|“Aeon Flux” #1|
In the ’90s, MTV Animation viewers were transported to a twisted dystopian future world where an acrobatic freedom fighter named Aeon waged war against an oppressive government. The show “Aeon Flux,” created by Peter Chung, started out as a short on MTV’s “Liquid Television” before graduating to its own series. This December the world will be reintroduced to Aeon and the struggle of her fellow rebels when “Aeon Flux” the feature film leaps onto the big screen with Oscar winner Charlize Theron in the title role.
Both fans of the original series, looking for a sneak peek at the world of the feature film, and intrigued comic fans will want to pick up Dark Horse’s four-issue “Aeon Flux” comic series, which serves as a prequel to the film. The first issue of that series hit stands last Wednesday. Curious fans should also check out the film’s official web site for a series of interactive web comics that offer more detail and insight into the film’s story. CBR News spoke with the writer of the “Aeon Flux” comic series Mike Kennedy, the writer of the web comics David Tischman and the man who will be provide the art for both of them Timothy Green II.
Green told CBR news that the “Aeon Flux” animated series made a lasting impression on him. “The first shorts from ‘Liquid Television’ aired when I was about fourteen or fifteen,” he told CBR News. “It captured my attention immediately, with such unique stories, as well as a style that I hadn’t seen at the time.”
Likewise, the writer of the comic series, Mike Kennedy, had a similar reaction. “I’ve been a long-time fan of ‘Aeon Flux’ since the very first airing of the very first short segment on the very first episode of ‘Liquid Television,'” Kennedy told CBR News. “I’d been sketching her in the borders of notebooks and painting her on the back of friends’ jackets for years.”
|“Aeon Flux” #2|
Green got involved with both projects because of David Tischman, whom he had previously worked with on the DC Focus Book “Fraction.” “David went to work for MTV. He mentioned they were working on an ‘Aeon Flux’ movie and asked me if I had any interest in working on the comic,” Green explained. “I think there were a few artists they were considering– I was just the lucky one.”
When Mike Kennedy heard Dark Horse might be developing an “Aeon Flux” comic series, he immediately began campaigning to write the project. “Months went by as the details were negotiated between Dark Horse, MTV, Paramount, and David Tischman, details I really don’t know much about, but eventually the green light blinked on, and [Dark Horse Editor] Dave Land asked if I had time to put together an outline,” Kennedy stated. “The rest, as they say, is future-history.”
The story Kennedy crafted sets up the “future history” for the “Aeon Flux” film. “The series is a prequel in that it takes place before the film, but it really has no significant repercussions on the big screen,” Kennedy said. “There are hints at what will be explored in the movie, but nothing that would spoil any surprises or require any prior knowledge. It is a ‘re-introduction’ of sorts to the world of Aeon Flux, setting the scenario for newcomers while easing into the new look for fans of the original. The story is pretty self-contained, focusing on a specific plot by the Bregnan government and the Monican Rebellion’s response to that threat.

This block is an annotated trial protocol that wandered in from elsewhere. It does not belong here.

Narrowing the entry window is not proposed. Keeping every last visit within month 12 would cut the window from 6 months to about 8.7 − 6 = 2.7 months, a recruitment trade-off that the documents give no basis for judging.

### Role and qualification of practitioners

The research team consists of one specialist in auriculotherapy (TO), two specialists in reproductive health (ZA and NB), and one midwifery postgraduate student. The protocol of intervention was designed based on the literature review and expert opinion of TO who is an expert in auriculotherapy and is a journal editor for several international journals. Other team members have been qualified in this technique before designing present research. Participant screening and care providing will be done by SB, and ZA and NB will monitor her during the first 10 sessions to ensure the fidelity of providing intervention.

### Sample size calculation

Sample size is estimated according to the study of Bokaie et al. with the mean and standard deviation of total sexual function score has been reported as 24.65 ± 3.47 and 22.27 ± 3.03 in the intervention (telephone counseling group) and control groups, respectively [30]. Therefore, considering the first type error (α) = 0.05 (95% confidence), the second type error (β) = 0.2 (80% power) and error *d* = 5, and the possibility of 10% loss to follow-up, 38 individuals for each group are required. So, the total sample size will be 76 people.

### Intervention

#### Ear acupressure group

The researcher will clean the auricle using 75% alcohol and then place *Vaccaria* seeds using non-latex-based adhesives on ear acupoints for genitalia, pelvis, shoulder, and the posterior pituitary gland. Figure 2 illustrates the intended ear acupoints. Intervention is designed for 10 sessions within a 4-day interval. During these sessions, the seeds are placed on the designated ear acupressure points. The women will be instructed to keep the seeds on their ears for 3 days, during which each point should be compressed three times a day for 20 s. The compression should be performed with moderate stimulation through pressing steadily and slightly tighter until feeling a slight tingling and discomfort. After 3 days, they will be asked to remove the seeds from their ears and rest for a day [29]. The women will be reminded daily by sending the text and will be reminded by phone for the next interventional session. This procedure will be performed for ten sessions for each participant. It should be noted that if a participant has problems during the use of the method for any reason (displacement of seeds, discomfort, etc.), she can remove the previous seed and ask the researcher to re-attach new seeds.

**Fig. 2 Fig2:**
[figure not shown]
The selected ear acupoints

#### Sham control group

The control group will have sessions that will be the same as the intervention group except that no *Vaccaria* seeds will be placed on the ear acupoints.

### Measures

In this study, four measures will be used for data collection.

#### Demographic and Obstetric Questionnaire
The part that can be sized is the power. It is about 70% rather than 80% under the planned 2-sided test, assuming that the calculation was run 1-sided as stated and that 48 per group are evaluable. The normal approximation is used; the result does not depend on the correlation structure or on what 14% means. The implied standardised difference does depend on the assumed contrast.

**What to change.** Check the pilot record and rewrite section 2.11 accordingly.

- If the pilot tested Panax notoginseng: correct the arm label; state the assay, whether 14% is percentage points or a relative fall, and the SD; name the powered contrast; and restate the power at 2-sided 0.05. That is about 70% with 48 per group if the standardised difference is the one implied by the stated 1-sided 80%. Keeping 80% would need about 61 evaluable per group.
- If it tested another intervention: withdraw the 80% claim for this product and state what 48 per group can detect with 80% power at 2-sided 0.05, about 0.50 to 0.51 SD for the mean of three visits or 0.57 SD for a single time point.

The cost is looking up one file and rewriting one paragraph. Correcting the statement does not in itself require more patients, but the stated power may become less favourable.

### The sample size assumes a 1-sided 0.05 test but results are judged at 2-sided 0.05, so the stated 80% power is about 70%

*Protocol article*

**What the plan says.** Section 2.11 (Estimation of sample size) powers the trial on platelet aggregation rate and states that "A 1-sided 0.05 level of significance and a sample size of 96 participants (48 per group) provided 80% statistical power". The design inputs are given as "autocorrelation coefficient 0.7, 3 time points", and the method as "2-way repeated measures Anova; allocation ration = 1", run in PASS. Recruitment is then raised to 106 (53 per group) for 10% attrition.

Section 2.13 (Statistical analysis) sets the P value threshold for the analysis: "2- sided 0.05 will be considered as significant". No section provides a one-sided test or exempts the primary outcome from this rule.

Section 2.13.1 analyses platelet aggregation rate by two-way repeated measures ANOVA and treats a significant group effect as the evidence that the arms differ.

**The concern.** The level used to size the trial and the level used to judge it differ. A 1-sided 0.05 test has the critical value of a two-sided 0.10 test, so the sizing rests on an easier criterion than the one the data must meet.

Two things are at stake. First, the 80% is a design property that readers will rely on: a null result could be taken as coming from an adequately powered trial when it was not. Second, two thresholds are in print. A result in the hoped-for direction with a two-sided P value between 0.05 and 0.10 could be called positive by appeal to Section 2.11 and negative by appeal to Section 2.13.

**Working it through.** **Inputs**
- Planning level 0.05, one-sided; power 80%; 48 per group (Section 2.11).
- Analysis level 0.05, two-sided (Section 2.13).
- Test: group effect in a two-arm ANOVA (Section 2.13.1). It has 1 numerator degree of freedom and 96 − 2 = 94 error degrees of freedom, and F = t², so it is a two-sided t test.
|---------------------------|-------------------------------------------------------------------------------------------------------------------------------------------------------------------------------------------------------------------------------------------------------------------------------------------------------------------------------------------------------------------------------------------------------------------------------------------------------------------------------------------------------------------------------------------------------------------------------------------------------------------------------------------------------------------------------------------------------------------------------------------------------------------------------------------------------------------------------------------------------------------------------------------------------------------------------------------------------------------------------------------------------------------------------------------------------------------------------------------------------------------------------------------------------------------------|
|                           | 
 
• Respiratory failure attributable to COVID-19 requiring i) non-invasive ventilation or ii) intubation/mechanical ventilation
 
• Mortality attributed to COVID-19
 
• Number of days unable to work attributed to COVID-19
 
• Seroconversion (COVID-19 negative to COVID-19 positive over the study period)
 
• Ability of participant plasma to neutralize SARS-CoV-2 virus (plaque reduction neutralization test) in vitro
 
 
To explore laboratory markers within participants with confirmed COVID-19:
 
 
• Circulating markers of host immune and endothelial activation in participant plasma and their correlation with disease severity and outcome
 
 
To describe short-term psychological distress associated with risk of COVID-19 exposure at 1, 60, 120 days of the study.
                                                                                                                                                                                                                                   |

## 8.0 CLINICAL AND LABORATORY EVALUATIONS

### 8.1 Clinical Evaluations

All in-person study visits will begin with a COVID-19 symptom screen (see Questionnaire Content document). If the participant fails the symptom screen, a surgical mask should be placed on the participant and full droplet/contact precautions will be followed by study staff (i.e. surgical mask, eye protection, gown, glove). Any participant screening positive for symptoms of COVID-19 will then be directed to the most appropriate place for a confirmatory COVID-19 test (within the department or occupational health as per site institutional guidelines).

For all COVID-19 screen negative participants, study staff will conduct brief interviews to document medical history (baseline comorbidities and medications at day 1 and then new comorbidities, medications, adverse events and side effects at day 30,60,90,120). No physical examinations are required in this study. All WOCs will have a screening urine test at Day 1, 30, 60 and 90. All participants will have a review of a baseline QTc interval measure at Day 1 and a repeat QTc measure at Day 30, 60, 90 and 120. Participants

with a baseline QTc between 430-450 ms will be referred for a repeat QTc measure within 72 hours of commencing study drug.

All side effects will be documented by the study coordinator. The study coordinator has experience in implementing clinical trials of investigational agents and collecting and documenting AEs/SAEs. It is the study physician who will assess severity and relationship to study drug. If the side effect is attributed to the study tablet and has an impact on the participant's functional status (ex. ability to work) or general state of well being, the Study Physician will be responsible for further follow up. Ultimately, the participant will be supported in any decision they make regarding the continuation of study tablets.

“The core plot of the series has only a marginal connection to the movie, but there were aspects to the world that we were allowed to flesh out in ways that aren’t explored on film,” Kennedy continued. “The birth of the Monican Rebellion, for instance, as seen in a flashback at the beginning of issue #3. We introduce key characters to each other in our story, revealing how those relationships seen in the film first began. There were many other things we wanted to explore, but doing so could have jeopardized some of the bigger revelations of the movie, so we felt those ideas were best left for later tales (God willing…).”
|Issue #1, Page 3|
Kennedy’s goal was to have the comic series serve as a bridge between the original animated series and the film. “The original series was full of irony and satire, wrapped up in overblown action and conceptual sci-fi. The film is not nearly as ironic or satirical, but is still full of action and conceptual science fiction, only with a more pensive, dire undertone (At least, that’s the impression I got from reading the screenplay…),” Kennedy explained. “The comic series hopefully draws the best from both, wrapping deep conspiratorial drama inside layers of acrobatic ass-kicking, pseudo-scientific gadgetry, and smirking self-awareness.”
To bring the futuristic world of “Aeon Flux” to life, Timothy Green drew upon a diverse group of artistic influences. “Moebuis has been the largest influence on my work since my teens,” Green said. “After I picked up ‘Arzach,’ my work took on a whole new direction. There have been several other artists who have influenced my work throughout the years– Otomo Katsuhiro, Koji Morimoto, Drew Struzan, Tatsuyuki Tanaka, Range Murata, Travis Charest, Nagel…and several others– all inspiring me in different ways from story telling to design.”